Shakespeare had a low opinion of hedgehogs. He placed them in the same category as “spotted snakes with double tongue” and other unsavoury witch’s assistants.  It was well known back then that hedgehogs stole hen’s eggs and invaded barns at night to steal milk from cows.  Little wonder that, in medieval England, they were routinely exterminated, or rolled in clay and then baked in the oven.  Despite being obnoxious little monsters their cooked flesh was thought to settle the stomach and cure leprosy and elephantiasis, amongst other diseases and ailments, thereby proving that out of an imaginary evil can emerge imaginary good.

In contrast, the Romans thought they were accomplished meteorologists, able to accurately forecast the change of seasons and predict the direction of the wind.  The Chinese regarded them as sacred, whilst the Incas and the Eskimos didn’t have any kind of opinion because hedgehogs don’t naturally occur in the Americas, least of all in the frozen north.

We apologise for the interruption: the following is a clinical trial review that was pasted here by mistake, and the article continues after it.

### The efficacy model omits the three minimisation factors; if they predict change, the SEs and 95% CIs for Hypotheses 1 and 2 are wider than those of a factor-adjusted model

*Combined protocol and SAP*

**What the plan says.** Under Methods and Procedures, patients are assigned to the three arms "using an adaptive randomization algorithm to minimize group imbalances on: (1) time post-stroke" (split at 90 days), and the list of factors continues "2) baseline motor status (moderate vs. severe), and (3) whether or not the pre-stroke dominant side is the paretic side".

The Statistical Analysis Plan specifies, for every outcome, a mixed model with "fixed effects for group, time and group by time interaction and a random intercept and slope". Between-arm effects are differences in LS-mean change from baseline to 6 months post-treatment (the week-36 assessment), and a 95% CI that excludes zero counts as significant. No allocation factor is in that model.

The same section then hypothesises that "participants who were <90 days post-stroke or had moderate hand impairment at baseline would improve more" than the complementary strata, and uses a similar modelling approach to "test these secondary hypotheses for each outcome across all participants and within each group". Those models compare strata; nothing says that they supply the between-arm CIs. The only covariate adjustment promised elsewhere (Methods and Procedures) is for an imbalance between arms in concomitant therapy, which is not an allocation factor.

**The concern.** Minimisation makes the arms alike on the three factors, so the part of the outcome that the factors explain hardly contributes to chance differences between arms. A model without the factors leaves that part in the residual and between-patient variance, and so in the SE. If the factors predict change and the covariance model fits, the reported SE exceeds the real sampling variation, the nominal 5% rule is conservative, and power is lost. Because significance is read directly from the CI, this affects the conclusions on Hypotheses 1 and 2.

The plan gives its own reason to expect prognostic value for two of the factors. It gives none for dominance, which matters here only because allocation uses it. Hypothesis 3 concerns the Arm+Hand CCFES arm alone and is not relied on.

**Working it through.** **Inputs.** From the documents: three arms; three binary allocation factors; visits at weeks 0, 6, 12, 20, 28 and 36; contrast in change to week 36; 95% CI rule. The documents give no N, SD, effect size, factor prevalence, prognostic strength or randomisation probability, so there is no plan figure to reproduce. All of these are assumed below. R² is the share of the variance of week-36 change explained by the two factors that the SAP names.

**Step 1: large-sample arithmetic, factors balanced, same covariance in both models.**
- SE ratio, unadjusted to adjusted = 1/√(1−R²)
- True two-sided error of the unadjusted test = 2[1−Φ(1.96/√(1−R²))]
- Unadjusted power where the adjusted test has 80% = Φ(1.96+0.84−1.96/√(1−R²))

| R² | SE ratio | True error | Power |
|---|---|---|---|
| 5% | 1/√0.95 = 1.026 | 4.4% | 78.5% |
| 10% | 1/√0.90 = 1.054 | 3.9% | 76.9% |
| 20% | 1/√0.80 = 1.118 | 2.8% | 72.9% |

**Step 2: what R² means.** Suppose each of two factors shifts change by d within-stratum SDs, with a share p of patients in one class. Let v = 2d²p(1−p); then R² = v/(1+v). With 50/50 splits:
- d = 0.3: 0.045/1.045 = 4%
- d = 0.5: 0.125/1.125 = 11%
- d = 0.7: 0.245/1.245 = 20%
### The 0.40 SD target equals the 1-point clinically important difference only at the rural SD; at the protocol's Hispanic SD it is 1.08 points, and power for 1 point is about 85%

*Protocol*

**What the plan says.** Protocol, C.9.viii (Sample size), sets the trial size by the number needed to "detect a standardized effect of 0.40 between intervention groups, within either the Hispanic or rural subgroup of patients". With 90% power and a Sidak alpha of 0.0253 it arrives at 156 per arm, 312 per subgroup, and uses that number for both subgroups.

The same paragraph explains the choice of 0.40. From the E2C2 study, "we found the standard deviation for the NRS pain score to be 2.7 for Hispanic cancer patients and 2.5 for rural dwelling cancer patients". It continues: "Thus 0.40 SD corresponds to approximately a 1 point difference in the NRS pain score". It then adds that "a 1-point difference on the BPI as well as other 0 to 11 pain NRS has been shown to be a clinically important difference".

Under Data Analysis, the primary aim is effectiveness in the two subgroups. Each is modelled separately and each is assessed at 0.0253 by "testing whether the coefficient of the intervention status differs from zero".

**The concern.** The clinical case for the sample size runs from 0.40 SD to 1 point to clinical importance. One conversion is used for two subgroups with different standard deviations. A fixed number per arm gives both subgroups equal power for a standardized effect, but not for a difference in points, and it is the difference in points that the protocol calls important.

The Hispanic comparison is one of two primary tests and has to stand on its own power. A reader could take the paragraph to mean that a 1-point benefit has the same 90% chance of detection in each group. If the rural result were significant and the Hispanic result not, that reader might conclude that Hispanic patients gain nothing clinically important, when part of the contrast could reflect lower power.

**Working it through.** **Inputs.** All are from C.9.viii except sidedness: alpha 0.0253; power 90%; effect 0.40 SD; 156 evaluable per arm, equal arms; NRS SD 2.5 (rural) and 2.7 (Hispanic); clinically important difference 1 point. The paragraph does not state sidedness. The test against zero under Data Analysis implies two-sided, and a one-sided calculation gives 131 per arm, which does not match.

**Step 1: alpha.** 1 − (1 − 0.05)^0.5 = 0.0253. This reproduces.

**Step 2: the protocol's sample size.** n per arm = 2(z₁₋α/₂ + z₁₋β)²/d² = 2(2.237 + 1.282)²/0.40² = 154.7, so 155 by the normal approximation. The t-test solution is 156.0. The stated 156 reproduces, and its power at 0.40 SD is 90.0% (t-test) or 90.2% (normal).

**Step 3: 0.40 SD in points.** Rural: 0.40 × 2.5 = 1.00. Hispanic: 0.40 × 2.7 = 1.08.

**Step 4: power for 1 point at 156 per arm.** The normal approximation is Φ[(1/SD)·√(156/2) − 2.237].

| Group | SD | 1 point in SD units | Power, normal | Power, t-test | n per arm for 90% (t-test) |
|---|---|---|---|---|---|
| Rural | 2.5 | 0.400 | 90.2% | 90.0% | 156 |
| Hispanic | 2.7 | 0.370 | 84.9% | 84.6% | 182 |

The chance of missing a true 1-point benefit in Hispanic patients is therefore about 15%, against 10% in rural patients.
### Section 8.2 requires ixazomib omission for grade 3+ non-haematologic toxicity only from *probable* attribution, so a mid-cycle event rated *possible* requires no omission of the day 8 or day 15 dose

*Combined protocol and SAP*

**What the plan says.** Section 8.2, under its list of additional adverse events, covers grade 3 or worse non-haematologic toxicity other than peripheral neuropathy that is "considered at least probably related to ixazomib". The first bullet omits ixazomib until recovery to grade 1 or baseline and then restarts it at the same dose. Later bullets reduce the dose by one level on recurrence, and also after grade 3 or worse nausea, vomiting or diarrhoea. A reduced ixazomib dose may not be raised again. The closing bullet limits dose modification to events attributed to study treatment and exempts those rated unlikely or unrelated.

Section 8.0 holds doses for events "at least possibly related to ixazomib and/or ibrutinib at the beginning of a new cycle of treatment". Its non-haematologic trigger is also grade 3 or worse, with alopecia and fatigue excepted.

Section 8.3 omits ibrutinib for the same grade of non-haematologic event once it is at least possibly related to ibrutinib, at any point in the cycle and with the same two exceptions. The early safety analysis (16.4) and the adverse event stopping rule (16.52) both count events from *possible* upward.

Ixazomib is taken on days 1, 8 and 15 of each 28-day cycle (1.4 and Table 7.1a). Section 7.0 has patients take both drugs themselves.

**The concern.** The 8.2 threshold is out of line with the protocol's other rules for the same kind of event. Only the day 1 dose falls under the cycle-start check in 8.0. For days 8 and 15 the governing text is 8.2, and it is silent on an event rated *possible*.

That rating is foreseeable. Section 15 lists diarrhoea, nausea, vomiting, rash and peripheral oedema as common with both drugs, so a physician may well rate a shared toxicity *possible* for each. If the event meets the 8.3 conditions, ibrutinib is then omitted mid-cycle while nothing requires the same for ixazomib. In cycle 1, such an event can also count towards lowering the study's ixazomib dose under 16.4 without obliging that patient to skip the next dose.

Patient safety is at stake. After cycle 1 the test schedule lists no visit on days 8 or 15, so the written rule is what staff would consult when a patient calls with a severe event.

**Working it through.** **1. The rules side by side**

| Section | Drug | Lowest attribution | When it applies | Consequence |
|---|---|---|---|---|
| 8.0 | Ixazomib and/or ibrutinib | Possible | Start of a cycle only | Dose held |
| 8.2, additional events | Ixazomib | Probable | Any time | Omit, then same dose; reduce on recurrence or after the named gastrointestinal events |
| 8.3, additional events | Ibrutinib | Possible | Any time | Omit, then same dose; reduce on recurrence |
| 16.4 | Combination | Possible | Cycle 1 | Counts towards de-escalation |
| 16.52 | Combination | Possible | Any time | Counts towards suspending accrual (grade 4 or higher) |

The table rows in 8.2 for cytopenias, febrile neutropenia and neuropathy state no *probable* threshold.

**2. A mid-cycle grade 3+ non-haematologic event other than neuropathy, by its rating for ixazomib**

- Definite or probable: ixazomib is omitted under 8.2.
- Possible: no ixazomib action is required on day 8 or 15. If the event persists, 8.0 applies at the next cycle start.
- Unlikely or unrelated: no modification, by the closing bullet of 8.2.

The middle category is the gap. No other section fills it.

Charles Darwin, like many before him, believed that hedgehogs rolled around under fruit trees to impale the fallen fruit on their spines so that they could transport the haul back to their nests for later consumption.   He even wrote to a magazine to relate how a friend of his had seen just such a thing in Italy.  However, there is no evidence that hedgehogs have a fixed address, let alone a cosy underground home with larders, lounges and libraries.  They tend to doss down wherever daybreak finds them, snuggling under leaf litter or disappearing into a convenient hole. As for the fruit trick, if you wander around like a toothpick dispenser things are bound to get stuck on your back; it doesn’t mean you’re a hoarder.

The Southern African Hedgehog, Atelerix frontalis, is typical of its kind, one of seventeen extant species, five of which live on the African continent. They are all similar in size, appearance and habits.  Despite the co-incidental defensive strategy, they are not remotely related to porcupines, and they’re not rodents; instead they share their lineage with shrews.